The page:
May 20 (Bloomberg) -- U.S. Senate Minority Leader Mitch McConnell cleared the first hurdle in his bid for a sixth term. The second promises to be considerably harder.
McConnell defeated Matt Bevin, a businessman aligned with the limited-government Tea Party movement, in Kentucky’s Republican primary.
McConnell, 72, will next face Democrat Alison Lundergan Grimes, Kentucky’s secretary of state, in November’s election. She also won her party’s nomination today, taking more than 75 percent of the vote.
The McConnell-Grimes race is shaping up to be one of this year’s most closely watched contests. Republicans need a net gain of six seats for a Senate majority, and a McConnell loss would be a blow to the party’s chances of achieving that goal. If he wins re-election and Republicans pick-up the required seats, McConnell also would be positioned to become Senate majority leader.
With 97 percent of precincts reporting, McConnell had 60 percent of the vote in the five-candidate field, according to the Associated Press tally. Bevin was running second, with 36 percent.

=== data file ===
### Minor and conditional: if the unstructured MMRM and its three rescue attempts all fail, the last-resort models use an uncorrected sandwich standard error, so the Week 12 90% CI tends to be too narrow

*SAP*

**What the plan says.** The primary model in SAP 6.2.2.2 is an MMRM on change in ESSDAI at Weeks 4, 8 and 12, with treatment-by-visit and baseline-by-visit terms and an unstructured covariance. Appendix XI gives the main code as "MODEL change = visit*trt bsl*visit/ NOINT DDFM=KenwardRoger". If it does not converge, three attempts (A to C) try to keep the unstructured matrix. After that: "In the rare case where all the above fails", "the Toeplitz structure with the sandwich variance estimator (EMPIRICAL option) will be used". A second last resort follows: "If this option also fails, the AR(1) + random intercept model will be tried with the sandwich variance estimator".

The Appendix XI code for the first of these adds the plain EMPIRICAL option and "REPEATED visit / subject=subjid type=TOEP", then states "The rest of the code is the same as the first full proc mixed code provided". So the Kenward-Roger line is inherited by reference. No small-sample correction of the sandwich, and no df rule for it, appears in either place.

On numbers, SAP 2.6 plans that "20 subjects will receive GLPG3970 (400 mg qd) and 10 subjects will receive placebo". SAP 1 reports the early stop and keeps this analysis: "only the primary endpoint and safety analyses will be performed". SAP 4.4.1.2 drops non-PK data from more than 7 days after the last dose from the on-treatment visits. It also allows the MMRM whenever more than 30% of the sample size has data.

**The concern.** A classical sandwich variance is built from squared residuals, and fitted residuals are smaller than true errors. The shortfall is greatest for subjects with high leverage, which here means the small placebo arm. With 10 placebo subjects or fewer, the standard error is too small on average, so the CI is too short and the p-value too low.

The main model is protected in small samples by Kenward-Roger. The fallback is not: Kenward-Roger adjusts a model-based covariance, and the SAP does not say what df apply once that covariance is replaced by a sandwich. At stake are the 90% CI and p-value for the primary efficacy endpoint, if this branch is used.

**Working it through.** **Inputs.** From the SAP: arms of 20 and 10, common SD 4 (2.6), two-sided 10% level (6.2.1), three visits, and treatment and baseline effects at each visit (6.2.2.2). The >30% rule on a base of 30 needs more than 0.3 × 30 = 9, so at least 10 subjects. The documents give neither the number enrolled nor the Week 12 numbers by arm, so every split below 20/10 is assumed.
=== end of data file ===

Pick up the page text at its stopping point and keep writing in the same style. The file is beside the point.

Polling shows a close contest between McConnell and Grimes, in large part because of the incumbent senator’s unpopularity in his home state. The nonpartisan Cook Political Report in Washington rates the Kentucky race a “tossup” in November.
McConnell will work to tie Grimes to President Barack Obama, who won just 38 percent of the state’s vote in the 2012 presidential election.
Grimes, 35, has already benefited from a fundraising visit to Kentucky by former President Bill Clinton as Democrats across the nation have rallied to her side.
Besides his Senate leadership role, McConnell makes a prime target for Democrats because of his ongoing efforts to delay and defeat legislation pushed by Obama. That sentiment was epitomized by his comments to an interviewer in 2010 when he said that “the single most important thing we want to achieve is for President Obama to be a one-term president.”
McConnell has experience with close elections. In 2008, he won his fifth term with 53 percent of the vote against Democrat Bruce Lunsford. In his first Senate race -- in 1984 -- he defeated a Democratic incumbent by barely more than 5,000 votes out of more than 1.2 million cast.
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